|Age (years) at Matriculation||30 or less||5774 (30.9)||6113 (36.3)|
|31 to 35||8752 (46.9)||7112 (42.2)|
|36 or more||4145 (22.2)||3632 (21.5)|
|Degree||MD||6750 (36.2)||5213 (30.9)|
|MD-PhD||2530 (13.6)||1168 (6.9)|
|PhD||9391 (50.3)||10476 (62.1)|
|Submitted K Application||Yes||3846 (20.6)||3077 (18.3)|
|PI on K Award||Yes||2386 (12.8)||1850 (11.0)|
|Submitted R01 Application||Yes||4845 (25.9)||3449 (20.5)|
|PI on R01 Award||Yes||2662 (14.3)||1637 (9.7)|
Transition Time from First K to First R01 Award
Figure 6 shows corresponding Kaplan-Meier event rates for time from first K award to first competing R01 award according to matriculation cohort. Participants in later cohorts became PI’s on R01 awards more quickly. Figure 7 shows that those with PhD and MD-PhD degrees served as PI’s on R01 awards sooner than those with MD degrees. Figure 8 shows that men were more likely to be a PI on an R01 award sooner.
Table 3 shows a Cox proportional hazards model for time to R01 award. The analyses show adjusted associations of age, gender, degree type, matriculation cohort, and K-award (as a time-dependent covariate) with time to award. Men, recipients with MD-PhD degrees, and recipients of K awards were more likely to become PI’s on R01 awards in less time. The model focuses on those 35,079 participants with at least 7 years of follow-up (since few R01 awards were issued earlier, leading to a violation of the proportional hazards assumption). By bootstrap validation the model performed well with an optimism-corrected concordance statistic of 0.784 (where a value of 1 would imply perfect discrimination and a value of 0.5 would imply that the model performs no better than chance).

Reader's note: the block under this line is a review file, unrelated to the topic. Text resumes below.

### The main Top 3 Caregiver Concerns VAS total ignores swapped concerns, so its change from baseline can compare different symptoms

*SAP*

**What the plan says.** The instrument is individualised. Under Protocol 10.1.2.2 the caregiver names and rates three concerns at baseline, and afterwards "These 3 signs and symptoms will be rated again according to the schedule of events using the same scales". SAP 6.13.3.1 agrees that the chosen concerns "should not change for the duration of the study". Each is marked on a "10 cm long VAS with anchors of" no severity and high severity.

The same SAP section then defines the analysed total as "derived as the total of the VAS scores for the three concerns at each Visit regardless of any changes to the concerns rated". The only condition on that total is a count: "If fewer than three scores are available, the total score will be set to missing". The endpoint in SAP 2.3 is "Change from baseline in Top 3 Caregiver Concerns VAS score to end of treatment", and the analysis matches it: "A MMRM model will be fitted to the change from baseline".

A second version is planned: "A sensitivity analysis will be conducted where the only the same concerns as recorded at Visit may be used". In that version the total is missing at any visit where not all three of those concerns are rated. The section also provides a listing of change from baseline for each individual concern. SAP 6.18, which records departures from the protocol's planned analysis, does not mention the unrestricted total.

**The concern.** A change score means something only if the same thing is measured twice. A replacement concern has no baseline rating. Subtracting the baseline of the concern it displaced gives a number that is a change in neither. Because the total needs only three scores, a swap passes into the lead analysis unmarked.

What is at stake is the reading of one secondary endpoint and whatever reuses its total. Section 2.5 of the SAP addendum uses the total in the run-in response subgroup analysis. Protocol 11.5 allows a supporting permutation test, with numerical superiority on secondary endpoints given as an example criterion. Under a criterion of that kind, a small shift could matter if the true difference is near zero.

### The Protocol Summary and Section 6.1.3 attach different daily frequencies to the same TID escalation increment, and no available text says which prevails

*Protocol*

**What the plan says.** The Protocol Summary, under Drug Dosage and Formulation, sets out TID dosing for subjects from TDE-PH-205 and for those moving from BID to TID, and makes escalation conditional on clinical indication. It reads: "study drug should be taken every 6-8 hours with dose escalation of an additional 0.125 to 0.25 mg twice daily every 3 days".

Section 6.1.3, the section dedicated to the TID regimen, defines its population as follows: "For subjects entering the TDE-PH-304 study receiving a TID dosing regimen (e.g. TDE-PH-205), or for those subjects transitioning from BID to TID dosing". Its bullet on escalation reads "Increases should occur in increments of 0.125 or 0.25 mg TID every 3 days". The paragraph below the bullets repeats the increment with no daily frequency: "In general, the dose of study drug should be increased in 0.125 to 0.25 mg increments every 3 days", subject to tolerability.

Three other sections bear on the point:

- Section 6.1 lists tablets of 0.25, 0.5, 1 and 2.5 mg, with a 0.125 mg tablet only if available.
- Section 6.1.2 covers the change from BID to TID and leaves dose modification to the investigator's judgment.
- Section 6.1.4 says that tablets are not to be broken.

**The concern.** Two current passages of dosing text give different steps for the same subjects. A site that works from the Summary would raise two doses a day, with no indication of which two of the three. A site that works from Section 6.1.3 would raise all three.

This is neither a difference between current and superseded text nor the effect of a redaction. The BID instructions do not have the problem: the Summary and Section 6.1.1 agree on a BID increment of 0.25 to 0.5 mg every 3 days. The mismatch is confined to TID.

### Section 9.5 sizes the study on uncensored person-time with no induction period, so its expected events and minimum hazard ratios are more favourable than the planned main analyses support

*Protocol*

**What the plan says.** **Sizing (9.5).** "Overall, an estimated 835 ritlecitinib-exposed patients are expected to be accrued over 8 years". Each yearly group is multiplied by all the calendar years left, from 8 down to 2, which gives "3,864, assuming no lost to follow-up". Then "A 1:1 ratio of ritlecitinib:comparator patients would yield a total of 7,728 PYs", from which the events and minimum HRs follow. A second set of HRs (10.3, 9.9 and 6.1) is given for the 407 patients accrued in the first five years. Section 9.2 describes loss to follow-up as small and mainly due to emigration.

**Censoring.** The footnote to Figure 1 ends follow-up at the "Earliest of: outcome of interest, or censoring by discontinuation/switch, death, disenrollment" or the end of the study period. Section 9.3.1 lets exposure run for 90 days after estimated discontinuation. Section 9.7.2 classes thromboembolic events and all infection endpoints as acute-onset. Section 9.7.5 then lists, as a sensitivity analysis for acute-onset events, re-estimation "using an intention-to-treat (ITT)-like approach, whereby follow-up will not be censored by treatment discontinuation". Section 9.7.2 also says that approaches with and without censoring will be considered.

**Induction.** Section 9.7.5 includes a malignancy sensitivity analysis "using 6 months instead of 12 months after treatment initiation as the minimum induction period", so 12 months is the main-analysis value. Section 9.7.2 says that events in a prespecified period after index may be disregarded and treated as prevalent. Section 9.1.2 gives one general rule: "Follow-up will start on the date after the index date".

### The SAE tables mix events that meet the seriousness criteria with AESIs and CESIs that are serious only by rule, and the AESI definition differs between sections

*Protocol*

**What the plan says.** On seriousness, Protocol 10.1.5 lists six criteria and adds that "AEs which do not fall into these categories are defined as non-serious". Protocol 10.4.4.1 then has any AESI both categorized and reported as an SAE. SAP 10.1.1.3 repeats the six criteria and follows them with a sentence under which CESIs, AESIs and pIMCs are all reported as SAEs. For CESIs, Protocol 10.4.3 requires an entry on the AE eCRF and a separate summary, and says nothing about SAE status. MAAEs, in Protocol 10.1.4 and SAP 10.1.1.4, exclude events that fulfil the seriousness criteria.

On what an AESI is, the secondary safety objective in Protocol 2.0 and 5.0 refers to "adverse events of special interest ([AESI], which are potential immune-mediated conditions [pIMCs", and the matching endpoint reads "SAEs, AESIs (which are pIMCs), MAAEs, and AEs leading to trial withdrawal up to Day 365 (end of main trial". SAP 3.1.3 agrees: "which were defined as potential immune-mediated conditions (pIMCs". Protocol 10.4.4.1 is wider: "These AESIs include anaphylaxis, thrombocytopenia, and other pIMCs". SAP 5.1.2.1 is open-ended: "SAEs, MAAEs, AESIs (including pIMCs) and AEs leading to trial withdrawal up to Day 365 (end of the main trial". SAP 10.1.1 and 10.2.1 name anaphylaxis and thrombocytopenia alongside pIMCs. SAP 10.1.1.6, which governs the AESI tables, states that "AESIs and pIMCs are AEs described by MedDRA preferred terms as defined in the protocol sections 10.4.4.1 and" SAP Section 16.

Table 3: Cox Proportional Hazards Model for First Competing R01 Award among T32 Post-doctoral Matriculants for Those with at Least 7 Years of Follow-up
|Predictor||HR (univariable)||HR (multivariable)|
|Age (years) at Matriculation||30 or less||–||–|
|31 to 35||0.96 (0.89-1.03, p=0.240)||0.84 (0.78-0.91, p<0.001)|
|36 or more||0.49 (0.44-0.55, p<0.001)||0.46 (0.41-0.52, p<0.001)|
|MD-PhD||2.33 (2.10-2.60, p<0.001)||1.78 (1.60-1.99, p<0.001)|
|PhD||1.34 (1.23-1.45, p<0.001)||2.05 (1.89-2.24, p<0.001)|
|2000-2004||1.02 (0.95-1.11, p=0.558)||0.97 (0.90-1.05, p=0.458)|
|2005-2009||0.89 (0.81-0.99, p=0.025)||0.84 (0.77-0.93, p=0.001)|
|Gender||Women||0.69 (0.64-0.74, p<0.001)||0.68 (0.64-0.74, p<0.001)|
|K Award (Time-Dependent)||Yes||9.42 (8.79-10.10, p<0.001)||10.27 (9.54-11.05, p<0.001)|
In these analyses of the outcomes of T32 post-doctoral trainees with MD, MD-PhD, and PhD degrees, we find that men with MD-PhD degrees had the highest rates for R01 application submission and award receipt (as PI). Women comprised a greater proportion of trainees over time. Serving as PI on a K-awards predicted a substantially higher rate of later support as PI on R01 awards.
I am grateful to my colleagues in the NIH Office of Extramural Research (OER) Division of Biomedical Research Workforce and Division of Statistical Analysis and Reporting for their help collecting these data and conducting these analyses.